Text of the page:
To help Canadian FinTechs catch up to other countries like the United Kingdom and Singapore, Bannister said that Canadian FinTechs need to focus on winning international markets.
“We need to do more, but we’re just a little slow,” said Bannister. “For FinTechs in Canada, one of the pieces of advice I would give to grow more quickly is to quickly get outside of Canada. I think too many FinTech companies, they stay too long in Canada because they look at Canada and they say ‘this is my backyard and the market is so huge.’ The bad news is that can limit startups when entrepreneurs think all [they] need to do is win the Canadian market. Often, you can scale much faster in the US.”
Can Canadian FinTech lead with AI?
At the Empire Startups FinTech Conference, another panel featuring Marstone CEO and founder Margaret Hartigan; NestWealth CEO and founder Randy Cass; OutsideIQ founder and CEO Dan Adamson; ffVC partner AJ Plotkin; and Nara Logics CEO Jana Eggers touched on how Canadian engineering schools are churning out the future of artificial intelligence, and whether AI and machine learning is starting to materially affect FinTech. The panel suggested that Canadian FinTechs may have the potential to lead by building AI-enabled technologies for both banks and consumers.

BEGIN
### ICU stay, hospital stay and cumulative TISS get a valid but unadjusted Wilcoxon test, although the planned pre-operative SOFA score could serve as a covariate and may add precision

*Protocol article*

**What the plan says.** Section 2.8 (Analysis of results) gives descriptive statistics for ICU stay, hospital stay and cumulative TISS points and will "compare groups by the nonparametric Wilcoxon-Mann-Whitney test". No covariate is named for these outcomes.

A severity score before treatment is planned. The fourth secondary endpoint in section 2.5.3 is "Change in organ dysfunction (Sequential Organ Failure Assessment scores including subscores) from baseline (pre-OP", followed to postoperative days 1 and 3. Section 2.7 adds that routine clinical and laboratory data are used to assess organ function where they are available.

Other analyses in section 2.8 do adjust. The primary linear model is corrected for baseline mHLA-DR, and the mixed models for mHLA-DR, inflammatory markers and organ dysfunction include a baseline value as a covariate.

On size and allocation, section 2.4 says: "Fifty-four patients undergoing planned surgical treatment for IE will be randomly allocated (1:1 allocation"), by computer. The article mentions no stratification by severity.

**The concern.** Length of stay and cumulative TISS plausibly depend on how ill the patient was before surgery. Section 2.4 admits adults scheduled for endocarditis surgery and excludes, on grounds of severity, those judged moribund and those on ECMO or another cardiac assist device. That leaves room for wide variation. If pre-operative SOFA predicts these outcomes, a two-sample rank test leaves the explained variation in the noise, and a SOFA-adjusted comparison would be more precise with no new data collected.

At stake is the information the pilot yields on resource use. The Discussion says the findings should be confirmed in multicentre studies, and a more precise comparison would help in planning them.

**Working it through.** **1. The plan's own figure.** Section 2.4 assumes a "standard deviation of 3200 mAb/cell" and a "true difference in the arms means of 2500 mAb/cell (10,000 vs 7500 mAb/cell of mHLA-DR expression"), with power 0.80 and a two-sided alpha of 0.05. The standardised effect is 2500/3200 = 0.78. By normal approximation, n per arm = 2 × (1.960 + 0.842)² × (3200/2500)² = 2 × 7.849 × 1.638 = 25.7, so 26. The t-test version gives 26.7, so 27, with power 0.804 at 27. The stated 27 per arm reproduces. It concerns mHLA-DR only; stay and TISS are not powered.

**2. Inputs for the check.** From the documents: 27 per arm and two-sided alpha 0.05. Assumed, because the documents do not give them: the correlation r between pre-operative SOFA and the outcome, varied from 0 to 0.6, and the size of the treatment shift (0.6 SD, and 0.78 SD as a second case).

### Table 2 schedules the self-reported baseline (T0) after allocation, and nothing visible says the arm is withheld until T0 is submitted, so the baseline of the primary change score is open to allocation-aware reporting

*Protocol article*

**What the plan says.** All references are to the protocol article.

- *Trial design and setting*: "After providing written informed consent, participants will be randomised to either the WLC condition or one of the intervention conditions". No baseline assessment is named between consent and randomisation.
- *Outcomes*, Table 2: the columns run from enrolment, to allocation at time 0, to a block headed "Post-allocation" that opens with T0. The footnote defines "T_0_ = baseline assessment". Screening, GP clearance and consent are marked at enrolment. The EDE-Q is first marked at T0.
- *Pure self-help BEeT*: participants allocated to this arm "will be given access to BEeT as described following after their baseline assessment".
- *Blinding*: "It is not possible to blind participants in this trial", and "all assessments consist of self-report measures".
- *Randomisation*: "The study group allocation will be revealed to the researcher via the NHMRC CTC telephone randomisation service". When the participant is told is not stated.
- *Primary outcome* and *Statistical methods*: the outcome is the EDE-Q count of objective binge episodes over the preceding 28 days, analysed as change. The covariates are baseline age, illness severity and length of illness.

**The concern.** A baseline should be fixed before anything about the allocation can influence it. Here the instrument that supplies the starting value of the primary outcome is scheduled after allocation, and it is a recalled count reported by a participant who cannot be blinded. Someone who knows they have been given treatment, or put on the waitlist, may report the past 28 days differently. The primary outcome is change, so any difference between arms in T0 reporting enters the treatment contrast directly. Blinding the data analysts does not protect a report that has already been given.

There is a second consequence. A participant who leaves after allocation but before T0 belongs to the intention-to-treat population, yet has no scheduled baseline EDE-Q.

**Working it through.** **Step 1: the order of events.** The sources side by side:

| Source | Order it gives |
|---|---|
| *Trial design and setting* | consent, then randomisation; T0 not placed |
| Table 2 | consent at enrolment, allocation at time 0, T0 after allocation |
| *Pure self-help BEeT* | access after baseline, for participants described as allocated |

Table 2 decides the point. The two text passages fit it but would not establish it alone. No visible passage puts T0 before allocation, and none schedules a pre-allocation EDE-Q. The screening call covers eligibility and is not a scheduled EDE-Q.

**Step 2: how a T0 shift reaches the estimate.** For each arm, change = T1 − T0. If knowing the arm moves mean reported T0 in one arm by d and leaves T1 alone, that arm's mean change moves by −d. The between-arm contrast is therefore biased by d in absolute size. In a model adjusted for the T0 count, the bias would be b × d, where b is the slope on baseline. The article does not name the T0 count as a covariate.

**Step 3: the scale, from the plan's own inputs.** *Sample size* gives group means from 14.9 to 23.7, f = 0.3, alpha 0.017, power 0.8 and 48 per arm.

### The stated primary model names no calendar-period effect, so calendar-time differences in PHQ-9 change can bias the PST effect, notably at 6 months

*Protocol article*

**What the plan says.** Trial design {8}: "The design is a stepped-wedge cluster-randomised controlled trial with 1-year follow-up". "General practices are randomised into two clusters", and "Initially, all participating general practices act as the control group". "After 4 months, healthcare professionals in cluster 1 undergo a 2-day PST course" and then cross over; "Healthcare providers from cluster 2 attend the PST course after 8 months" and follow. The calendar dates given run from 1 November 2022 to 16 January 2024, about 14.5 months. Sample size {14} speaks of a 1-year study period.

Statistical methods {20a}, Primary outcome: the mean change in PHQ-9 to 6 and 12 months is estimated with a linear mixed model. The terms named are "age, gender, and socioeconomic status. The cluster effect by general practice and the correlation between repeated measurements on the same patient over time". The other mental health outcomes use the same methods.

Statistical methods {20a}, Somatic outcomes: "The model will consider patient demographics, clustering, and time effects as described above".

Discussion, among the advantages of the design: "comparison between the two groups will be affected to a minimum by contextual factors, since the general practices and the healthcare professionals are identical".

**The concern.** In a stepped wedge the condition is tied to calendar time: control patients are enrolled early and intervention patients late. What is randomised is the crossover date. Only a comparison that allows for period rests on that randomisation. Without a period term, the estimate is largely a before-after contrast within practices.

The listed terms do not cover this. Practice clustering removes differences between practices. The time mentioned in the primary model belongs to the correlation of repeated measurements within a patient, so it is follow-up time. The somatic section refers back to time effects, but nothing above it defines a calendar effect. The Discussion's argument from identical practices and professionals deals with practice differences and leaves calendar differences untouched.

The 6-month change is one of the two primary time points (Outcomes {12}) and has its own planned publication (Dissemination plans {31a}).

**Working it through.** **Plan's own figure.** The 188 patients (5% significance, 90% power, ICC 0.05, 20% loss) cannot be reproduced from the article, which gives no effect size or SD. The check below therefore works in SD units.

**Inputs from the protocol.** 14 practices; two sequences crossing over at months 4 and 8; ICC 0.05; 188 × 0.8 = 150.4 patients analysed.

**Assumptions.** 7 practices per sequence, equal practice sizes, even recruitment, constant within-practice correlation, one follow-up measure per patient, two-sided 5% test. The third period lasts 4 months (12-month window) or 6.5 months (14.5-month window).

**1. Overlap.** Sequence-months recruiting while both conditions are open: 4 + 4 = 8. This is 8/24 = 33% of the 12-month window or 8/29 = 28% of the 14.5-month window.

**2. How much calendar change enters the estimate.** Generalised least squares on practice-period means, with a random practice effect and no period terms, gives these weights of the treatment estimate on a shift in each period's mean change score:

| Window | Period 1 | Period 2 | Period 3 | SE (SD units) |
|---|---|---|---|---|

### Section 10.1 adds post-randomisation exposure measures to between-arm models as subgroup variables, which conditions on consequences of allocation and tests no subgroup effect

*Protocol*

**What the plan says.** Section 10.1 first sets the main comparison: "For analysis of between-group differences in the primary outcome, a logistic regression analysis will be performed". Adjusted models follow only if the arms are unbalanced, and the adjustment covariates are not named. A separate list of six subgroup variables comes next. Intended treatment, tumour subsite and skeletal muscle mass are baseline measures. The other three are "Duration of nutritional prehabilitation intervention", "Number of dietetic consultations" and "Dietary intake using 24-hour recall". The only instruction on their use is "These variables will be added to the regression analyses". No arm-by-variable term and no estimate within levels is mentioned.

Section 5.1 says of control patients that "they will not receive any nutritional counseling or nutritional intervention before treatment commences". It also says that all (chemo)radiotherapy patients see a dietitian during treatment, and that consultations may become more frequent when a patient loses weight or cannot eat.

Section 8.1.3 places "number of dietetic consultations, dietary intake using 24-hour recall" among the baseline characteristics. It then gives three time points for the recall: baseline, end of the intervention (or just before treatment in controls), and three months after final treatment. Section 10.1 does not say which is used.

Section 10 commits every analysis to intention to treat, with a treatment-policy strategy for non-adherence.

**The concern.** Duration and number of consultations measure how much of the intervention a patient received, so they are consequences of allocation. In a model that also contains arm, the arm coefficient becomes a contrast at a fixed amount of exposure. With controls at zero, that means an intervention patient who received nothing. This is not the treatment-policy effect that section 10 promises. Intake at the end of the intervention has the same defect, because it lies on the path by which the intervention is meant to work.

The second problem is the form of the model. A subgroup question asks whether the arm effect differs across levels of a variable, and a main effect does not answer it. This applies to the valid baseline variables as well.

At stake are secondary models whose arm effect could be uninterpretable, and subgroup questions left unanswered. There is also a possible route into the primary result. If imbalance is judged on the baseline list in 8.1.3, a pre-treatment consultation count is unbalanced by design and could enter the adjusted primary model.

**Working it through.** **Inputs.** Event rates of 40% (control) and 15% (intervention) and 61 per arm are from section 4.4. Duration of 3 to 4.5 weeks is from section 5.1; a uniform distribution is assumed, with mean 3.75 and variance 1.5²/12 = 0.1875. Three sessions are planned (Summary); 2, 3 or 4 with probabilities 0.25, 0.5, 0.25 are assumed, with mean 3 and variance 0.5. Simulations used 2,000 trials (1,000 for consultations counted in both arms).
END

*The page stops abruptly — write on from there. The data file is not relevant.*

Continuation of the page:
— Izabella (@IZA3ELLA) June 27, 2017
Cass kicked off the panel by explaining how AI has potential applications in the wealth management and investment spaces, especially as the technology can potentially identify behaviour traits and patterns that help determine the types of investments consumers can make.